• “when a lawyer and client cannot communicate with reasonable efficacy, the lawyer must take reasonable steps to engage the services of a qualified and impartial interpreter and/or employ an appropriate assistive or language-translation device to ensure that the client has sufficient information to intelligently participate in decisions relating to the representation and that the lawyer is procuring adequate information from the client to meet the standards of competence practice.”

From there, the opinion provides guidance on:

  1. a lawyer’s obligation to assess whether a translator or interpreter or interpretive device is necessary;
  2. the qualifications to look for (and to avoid) in a person or service that translates or interprets; and,
  3. a lawyer’s obligations when supervising a translator or interpreter.

I’m not going to go through the whole opinion here.  There’s no substitute for reading it.[i]

In the end, the duties of competence and communication require a lawyer to be able to deliver and receive information to and from the client.

As always, be careful out there.

communication

[i] I will stress one point: be careful in selecting an interpreter.  From inquires I’ve received, my sense is that many lawyers use a client’s friend or family member.  That’s understandable and not necessarily inappropriate.  Still, echoing this opinion issued by the New Hampshire Bar Association in 2010, the new ABA opinion warns that there is “substantial risk that an individual in a close relationship with the client may be biased by a personal interest in the outcome of the representation.”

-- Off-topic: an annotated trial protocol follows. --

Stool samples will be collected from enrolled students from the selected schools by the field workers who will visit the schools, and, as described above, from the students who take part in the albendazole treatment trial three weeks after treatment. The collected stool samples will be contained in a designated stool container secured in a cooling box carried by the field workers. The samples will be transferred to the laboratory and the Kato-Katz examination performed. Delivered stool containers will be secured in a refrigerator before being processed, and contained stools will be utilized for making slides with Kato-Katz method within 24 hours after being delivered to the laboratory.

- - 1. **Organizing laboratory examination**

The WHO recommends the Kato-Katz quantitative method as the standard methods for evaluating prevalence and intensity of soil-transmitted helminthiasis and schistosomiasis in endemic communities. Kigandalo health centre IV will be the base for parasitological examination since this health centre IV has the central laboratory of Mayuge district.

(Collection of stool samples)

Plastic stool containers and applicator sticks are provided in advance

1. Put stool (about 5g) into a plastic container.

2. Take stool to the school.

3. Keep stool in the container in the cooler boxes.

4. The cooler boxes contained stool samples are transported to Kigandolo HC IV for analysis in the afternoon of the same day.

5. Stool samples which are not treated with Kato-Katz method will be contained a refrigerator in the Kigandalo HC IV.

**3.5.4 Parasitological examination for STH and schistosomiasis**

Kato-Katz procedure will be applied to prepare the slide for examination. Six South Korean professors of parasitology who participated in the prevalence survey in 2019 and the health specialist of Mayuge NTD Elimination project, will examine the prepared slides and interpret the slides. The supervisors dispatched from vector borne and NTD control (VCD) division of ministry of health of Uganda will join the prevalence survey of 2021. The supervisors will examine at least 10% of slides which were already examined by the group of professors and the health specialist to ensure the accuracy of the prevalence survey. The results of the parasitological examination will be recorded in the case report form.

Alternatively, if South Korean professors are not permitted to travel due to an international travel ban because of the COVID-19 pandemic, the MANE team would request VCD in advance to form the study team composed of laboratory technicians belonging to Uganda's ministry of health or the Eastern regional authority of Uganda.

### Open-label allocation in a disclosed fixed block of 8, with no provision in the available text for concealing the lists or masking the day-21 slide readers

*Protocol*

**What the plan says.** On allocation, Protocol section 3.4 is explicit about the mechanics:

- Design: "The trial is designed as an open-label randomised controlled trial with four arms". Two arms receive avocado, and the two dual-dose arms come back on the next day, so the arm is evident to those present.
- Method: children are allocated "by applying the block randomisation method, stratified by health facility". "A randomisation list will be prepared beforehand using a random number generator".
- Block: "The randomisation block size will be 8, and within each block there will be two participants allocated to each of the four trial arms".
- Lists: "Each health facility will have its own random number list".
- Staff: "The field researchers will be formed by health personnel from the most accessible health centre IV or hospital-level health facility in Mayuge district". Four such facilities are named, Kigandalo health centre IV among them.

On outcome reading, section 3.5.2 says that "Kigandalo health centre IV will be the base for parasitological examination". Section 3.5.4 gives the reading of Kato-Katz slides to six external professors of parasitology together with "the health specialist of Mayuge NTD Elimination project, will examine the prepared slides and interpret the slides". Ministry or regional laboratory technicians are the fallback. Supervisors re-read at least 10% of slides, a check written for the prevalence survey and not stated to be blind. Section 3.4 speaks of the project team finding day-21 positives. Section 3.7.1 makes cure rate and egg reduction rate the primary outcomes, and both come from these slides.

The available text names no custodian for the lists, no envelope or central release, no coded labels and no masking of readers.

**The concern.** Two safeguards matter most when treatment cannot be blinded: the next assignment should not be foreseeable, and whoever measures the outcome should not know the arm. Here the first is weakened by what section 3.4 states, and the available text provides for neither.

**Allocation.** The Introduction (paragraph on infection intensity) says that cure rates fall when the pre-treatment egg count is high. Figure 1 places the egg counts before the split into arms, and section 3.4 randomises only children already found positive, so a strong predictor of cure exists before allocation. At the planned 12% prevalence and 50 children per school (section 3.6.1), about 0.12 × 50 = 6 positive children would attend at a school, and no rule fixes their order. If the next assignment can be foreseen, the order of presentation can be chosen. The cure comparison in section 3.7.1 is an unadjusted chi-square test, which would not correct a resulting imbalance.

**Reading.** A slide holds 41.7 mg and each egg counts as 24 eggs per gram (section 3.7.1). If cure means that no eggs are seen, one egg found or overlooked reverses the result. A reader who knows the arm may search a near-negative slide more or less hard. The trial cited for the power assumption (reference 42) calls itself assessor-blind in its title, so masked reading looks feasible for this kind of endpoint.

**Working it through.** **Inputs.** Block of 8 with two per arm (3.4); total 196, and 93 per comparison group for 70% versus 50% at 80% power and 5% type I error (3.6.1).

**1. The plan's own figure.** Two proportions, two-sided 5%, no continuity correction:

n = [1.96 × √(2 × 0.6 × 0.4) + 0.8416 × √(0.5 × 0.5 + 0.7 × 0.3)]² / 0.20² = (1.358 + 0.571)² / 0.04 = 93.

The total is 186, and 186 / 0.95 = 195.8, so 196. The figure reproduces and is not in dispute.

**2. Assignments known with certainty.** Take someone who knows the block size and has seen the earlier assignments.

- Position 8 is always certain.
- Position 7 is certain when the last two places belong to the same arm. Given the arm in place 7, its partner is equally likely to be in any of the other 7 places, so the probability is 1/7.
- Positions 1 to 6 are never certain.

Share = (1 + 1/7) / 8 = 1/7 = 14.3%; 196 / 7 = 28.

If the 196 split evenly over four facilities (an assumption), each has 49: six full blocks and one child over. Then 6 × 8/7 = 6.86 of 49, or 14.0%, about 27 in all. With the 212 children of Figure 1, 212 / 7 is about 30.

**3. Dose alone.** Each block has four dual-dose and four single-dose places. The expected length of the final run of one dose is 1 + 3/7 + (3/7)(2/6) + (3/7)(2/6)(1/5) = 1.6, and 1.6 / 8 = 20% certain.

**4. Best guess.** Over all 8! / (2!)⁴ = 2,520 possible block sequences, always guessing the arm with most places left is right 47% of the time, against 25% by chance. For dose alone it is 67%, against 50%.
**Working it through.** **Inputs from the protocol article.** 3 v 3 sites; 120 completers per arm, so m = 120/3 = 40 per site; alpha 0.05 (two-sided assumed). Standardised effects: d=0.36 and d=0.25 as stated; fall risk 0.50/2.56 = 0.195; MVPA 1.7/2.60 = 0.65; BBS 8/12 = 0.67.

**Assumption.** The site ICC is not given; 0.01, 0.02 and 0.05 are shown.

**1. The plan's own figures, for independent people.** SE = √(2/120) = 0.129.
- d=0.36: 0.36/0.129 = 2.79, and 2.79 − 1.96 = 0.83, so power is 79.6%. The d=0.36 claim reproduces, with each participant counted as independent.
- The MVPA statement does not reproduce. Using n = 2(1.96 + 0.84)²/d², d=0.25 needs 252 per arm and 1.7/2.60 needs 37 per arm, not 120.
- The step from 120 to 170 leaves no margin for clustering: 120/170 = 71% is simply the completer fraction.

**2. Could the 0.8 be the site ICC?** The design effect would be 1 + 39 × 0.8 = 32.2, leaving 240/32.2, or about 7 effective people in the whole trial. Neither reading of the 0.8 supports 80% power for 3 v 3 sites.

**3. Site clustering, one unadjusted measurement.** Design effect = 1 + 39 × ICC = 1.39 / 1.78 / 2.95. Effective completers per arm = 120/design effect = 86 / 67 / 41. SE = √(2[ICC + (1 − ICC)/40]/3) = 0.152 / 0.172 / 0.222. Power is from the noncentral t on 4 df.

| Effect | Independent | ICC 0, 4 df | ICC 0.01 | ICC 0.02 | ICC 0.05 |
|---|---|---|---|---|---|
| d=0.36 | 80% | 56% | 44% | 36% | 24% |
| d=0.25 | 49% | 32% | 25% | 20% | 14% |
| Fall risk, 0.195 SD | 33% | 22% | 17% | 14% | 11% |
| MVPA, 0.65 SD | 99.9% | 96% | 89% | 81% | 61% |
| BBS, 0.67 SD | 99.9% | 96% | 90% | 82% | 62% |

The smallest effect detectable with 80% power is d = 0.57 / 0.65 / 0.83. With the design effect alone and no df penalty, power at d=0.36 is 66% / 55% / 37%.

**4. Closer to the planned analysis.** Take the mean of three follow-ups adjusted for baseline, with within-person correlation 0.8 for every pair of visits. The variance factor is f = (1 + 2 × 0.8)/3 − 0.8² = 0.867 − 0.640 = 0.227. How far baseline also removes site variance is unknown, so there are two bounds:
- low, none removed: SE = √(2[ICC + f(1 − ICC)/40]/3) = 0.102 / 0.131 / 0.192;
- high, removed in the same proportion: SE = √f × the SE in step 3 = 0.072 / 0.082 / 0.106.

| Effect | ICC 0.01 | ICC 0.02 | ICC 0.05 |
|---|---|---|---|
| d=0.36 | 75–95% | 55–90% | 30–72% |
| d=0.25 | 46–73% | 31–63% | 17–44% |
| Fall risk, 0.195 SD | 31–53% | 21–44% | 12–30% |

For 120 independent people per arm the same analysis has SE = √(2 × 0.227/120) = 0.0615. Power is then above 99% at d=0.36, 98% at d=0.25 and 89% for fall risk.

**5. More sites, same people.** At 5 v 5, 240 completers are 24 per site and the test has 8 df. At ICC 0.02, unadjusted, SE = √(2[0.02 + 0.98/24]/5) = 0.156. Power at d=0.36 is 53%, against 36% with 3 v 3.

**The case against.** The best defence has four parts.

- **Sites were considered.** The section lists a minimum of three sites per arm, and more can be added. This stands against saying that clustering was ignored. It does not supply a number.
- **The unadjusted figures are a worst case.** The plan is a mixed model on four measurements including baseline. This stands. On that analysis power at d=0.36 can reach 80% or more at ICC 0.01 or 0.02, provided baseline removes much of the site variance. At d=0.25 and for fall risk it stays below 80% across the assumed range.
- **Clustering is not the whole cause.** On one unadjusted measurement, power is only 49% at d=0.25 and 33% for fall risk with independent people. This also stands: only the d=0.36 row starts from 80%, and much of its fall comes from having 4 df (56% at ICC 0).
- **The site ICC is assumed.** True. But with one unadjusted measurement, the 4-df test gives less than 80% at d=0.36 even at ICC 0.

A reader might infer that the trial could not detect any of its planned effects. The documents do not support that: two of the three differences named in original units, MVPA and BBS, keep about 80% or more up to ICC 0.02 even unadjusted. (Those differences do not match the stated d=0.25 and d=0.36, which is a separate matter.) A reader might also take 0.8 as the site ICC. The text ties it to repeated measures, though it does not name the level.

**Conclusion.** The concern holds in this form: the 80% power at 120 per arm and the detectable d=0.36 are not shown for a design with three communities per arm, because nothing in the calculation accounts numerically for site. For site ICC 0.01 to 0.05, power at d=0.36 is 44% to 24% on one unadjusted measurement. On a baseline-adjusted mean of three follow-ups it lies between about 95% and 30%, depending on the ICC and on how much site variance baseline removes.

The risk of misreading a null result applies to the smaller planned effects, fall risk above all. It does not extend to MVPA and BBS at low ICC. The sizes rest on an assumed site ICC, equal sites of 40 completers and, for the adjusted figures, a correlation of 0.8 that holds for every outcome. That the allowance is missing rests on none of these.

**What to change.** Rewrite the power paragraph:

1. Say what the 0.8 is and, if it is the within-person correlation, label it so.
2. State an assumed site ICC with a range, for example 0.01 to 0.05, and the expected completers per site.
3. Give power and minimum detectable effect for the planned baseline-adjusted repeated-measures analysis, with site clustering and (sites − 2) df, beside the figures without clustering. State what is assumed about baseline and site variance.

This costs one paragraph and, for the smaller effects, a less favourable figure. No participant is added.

Maine disciplinary case addresses the duty to consult with a client prior to serving a complaint.

Today’s post focuses a lawyer’s duty to consult with the client about how the lawyer will pursue the client’s objectives.  Two rules are most relevant.

The first is V.R.Pr.C. 1.2(a). It states:

“(a) Subject to paragraphs (c) and (d), a lawyer shall abide by a client’s decisions concerning the objectives of the representation and, as required by Rule 1.4, shall consult with the client as to the means by which they are to be pursued.  A lawyer may take such action on behalf of the client as is impliedly authorized to carry out the representation.”

The second is V.R.Pr.C. 1.4(a)(2). It requires a lawyer to “reasonably consult with the client about the means by which the client’s objectives are to be accomplished.”

In my experience, most lawyers are aware of the duty, even if unable to cite to the rules or quote them verbatim.  It’s also my experience that lawyers are well-aware of the duty to maintain a client’s confidences.  With these duties in mind, consider this scenario:

  • Client meets with Lawyer to discuss getting divorced.
  • Client mentions that Client has a relief from abuse order against Spouse, but Client and Lawyer do not have a substantive discussion about the order.